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Supreme Court emancipation, support ruling draws sharp dissent

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A 3-2 Indiana Supreme Court decision in a case involving a child’s emancipation and a father’s contribution toward her education resulted in a tough dissent from two veteran justices.

In Annette (Oliver) Hirsch v. Roger Lee Oliver, 29S02-1109-DR-530, the majority ruled that father Roger Lee Oliver was not obligated to provide educational support for his daughter Courtney. Evidence in Hamilton Superior Court showed the daughter had dropped classes, and the majority of justices remanded the case for the court to determine the proper date of emancipation and accordingly calculate the amount of the father’s overpayment.

The opinion written by Justice Steven David was joined by Justice Mark Massa and Chief Justice Brent Dickson.

“We cannot conclude that the trial court abused its discretion,” David wrote in a decision that reversed a divided Court of Appeals decision that overturned the trial court’s ruling. “Although the (Court of Appeals) majority’s analysis of the evidence is intricate, we believe that the analysis is simply a reweighing of the evidence, which is not permitted under the applicable standard of review. The dissent is correct in noting the evidence supported the trial court’s decision on this issue, and we should not second-guess the trial court’s determination when it is in the best position to judge the credibility of witnesses. Accordingly, we affirm the trial court’s ruling on post-secondary educational expenses.”

At issue was the breadth of the definition of “enrolled” and whether a student who withdraws from courses still may be entitled to educational support past the age of emancipation. “When an adult child fails to pursue secondary or post-secondary education as defined in the statute and is also capable of supporting himself or herself, there is no reason for the parents to be legally required to support the adult child,” David wrote.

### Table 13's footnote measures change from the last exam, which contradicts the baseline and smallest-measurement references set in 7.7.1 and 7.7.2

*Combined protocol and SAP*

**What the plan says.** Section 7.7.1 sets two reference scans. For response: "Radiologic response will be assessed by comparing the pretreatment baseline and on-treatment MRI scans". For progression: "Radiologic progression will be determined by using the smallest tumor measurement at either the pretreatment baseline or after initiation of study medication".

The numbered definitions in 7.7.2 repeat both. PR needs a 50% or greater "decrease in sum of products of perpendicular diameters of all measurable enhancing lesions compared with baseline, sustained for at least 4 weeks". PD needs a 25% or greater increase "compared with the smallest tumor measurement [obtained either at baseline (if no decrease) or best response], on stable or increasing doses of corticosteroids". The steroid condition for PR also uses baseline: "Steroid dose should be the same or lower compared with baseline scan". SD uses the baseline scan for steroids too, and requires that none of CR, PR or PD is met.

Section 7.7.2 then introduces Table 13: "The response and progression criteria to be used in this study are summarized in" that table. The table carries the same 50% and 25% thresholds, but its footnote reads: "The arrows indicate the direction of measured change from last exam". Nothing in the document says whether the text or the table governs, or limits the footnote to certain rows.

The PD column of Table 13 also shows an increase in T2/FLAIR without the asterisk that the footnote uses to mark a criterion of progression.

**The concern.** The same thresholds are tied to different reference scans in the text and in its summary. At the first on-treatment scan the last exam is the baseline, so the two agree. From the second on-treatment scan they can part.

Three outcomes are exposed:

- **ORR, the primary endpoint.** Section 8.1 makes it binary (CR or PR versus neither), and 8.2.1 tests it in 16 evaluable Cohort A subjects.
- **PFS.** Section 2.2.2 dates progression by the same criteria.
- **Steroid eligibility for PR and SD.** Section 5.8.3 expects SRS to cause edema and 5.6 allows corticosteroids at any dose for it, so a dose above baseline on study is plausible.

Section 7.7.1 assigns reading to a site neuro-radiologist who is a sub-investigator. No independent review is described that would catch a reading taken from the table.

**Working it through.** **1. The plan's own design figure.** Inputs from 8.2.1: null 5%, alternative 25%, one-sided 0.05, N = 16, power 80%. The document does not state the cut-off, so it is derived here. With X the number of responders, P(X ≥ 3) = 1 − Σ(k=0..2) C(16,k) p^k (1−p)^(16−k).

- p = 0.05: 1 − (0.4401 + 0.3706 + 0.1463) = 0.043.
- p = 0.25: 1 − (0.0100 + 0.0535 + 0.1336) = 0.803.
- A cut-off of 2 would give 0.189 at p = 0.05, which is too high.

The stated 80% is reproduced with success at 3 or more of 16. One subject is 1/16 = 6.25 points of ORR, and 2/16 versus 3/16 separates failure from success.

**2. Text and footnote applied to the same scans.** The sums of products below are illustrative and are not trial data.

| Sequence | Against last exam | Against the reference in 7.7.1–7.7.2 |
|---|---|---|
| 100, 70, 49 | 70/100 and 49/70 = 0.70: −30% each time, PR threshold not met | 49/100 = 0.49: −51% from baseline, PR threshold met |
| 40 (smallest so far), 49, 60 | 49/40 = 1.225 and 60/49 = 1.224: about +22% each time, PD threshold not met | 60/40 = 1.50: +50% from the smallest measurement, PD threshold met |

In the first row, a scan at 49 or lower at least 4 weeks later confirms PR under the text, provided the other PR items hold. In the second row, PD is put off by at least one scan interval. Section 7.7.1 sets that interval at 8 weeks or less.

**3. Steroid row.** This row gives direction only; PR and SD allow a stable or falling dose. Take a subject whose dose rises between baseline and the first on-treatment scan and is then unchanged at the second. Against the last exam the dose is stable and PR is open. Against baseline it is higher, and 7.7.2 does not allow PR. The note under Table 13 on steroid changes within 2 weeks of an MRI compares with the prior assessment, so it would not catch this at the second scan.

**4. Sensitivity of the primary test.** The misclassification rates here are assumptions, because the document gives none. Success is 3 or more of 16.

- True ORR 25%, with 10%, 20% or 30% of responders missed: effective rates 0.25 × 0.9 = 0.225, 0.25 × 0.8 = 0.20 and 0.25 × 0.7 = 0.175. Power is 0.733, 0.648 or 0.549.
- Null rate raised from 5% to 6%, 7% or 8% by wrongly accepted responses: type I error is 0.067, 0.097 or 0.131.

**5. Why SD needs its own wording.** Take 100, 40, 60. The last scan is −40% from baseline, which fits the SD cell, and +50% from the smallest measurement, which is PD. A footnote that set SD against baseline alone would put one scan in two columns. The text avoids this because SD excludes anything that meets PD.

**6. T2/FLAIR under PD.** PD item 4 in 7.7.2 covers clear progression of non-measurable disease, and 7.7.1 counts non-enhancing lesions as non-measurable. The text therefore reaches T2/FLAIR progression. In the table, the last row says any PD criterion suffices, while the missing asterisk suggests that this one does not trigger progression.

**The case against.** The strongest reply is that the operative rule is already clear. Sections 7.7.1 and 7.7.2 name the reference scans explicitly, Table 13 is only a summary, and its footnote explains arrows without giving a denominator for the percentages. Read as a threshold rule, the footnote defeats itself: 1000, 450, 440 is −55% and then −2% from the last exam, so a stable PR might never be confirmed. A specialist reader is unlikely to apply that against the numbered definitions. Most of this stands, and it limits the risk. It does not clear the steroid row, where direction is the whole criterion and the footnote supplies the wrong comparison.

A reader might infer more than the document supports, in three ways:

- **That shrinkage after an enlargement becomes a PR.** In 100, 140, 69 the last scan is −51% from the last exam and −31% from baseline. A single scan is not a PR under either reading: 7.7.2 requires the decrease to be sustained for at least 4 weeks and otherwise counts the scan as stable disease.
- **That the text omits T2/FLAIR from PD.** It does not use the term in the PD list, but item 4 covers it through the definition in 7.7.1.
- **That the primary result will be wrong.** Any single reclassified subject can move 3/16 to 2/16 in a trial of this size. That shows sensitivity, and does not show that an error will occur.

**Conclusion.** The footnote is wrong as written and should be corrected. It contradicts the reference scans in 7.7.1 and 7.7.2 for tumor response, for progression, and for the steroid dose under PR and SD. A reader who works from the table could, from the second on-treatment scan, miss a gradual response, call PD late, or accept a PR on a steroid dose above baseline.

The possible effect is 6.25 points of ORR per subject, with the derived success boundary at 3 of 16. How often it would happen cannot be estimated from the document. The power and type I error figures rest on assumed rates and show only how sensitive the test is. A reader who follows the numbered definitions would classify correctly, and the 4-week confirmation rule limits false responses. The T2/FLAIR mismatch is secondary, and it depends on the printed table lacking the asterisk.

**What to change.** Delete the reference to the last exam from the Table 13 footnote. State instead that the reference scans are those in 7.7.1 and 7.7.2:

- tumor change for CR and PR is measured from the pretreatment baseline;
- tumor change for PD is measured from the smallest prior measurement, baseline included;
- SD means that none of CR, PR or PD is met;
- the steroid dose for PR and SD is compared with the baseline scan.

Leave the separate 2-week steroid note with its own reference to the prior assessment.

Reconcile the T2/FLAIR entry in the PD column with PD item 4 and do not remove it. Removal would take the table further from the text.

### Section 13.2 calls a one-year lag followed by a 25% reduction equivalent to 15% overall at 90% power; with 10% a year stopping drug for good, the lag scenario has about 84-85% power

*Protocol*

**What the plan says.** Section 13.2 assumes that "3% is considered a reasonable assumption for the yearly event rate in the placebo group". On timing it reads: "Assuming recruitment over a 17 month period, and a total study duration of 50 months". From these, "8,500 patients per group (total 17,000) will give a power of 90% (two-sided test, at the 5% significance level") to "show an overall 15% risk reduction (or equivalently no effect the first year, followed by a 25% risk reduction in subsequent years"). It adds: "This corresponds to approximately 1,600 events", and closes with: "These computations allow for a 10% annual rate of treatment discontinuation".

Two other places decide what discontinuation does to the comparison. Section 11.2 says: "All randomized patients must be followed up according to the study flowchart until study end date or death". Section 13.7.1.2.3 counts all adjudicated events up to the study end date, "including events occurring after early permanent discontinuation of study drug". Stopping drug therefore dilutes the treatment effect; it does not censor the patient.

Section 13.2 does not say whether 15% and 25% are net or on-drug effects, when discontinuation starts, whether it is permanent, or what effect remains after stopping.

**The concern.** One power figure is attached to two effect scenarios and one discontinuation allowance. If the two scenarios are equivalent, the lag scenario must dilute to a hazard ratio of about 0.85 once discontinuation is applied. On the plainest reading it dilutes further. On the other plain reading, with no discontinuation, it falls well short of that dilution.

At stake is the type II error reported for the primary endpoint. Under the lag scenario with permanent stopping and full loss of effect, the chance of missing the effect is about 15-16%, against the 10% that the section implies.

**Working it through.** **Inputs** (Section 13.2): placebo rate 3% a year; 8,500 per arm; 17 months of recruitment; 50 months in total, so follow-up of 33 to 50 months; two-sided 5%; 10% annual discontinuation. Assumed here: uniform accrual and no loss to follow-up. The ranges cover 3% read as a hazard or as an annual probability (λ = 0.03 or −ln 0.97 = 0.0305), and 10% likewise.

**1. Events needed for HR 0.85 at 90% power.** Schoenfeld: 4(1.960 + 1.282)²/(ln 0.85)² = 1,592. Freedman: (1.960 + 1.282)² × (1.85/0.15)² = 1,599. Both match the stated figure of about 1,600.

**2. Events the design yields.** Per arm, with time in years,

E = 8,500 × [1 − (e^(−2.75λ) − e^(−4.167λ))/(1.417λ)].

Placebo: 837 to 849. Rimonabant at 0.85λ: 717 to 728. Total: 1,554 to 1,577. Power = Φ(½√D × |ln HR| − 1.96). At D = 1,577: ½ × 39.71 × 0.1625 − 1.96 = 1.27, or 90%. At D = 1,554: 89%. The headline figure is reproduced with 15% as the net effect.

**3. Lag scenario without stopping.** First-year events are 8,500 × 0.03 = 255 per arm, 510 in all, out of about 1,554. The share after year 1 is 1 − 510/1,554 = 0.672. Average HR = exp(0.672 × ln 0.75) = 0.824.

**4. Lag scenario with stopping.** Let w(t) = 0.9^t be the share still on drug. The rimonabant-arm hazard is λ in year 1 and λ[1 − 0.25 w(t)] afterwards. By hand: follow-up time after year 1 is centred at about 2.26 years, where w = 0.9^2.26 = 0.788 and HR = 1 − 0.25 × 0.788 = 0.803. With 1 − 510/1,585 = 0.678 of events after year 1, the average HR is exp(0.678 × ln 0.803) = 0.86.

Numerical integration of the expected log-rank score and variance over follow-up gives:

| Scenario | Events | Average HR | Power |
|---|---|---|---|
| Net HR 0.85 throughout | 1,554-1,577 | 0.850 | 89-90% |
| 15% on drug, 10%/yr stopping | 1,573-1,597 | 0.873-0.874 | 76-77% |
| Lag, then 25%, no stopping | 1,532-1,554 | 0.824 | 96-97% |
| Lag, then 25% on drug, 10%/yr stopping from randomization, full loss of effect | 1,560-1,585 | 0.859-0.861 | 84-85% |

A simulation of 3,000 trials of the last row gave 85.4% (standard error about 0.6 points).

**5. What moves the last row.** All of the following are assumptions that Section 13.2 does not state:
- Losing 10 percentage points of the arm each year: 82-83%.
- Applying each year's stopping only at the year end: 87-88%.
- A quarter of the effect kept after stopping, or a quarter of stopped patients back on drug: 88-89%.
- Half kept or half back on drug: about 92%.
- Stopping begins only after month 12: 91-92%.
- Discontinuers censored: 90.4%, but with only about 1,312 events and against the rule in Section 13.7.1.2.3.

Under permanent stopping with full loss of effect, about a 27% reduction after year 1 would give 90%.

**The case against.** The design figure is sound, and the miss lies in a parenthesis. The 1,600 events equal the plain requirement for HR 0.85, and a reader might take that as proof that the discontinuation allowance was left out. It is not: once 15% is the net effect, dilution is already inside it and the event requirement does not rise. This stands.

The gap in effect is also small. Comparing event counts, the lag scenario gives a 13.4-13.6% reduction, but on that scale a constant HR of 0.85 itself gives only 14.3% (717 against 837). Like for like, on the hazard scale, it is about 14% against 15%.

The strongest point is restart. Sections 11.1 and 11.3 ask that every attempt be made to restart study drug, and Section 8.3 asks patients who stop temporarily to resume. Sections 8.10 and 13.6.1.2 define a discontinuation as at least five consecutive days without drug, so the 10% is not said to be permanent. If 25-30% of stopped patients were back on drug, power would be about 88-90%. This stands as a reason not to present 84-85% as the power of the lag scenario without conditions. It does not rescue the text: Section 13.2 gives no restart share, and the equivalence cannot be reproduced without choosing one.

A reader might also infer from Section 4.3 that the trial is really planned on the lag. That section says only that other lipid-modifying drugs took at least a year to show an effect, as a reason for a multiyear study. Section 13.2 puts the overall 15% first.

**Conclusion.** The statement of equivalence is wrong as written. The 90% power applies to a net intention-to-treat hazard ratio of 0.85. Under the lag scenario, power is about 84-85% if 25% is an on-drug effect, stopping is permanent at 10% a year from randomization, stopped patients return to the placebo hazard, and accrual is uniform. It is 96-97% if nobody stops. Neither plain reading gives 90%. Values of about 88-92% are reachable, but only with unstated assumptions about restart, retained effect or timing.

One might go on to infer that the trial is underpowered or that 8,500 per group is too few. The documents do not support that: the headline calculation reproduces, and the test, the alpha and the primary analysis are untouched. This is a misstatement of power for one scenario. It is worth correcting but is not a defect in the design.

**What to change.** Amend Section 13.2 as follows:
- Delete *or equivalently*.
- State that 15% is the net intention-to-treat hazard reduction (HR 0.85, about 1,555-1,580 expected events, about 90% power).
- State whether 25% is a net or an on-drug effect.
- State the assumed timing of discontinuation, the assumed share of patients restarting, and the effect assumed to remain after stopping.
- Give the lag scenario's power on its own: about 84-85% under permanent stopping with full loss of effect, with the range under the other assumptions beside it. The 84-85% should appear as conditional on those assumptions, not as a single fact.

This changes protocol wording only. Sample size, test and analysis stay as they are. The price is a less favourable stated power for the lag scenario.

But Justice Frank Sullivan, in a dissent joined by Justice Robert Rucker, said “the Court has impermissibly rewritten and incorrectly interpreted Indiana Code section 31-16-6-6. .... The Court says that when the circumstances described in Indiana Code section 31-16-6-6(a)(3) exist, then a child is emancipated for purposes of Indiana law. This is not correct.”

“If the Legislature intended the circumstances of subsection (a)(3) to constitute emancipation, it would have either included those circumstances within subsection (a)(1) or defined “emancipation” in subsection (b) to include them.

“That having been said, I acknowledge that with the Legislature’s recent action reducing the age of emancipation from 21 to 19 effective July 1, 2012, … the consequences of the Court’s decision are likely to be insignificant.”
 

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  1. The sad thing is that no fish were thrown overboard The "greenhorn" who had never fished before those 5 days was interrogated for over 4 hours by 5 officers until his statement was illicited, "I don't want to go to prison....." The truth is that these fish were measured frozen off shore and thawed on shore. The FWC (state) officer did not know fish shrink, so the only reason that these fish could be bigger was a swap. There is no difference between a 19 1/2 fish or 19 3/4 fish, short fish is short fish, the ticket was written. In addition the FWC officer testified at trial, he does not measure fish in accordance with federal law. There was a document prepared by the FWC expert that said yes, fish shrink and if these had been measured correctly they averaged over 20 inches (offshore frozen). This was a smoke and mirror prosecution.

  2. I love this, Dave! Many congrats to you! We've come a long way from studying for the bar together! :)

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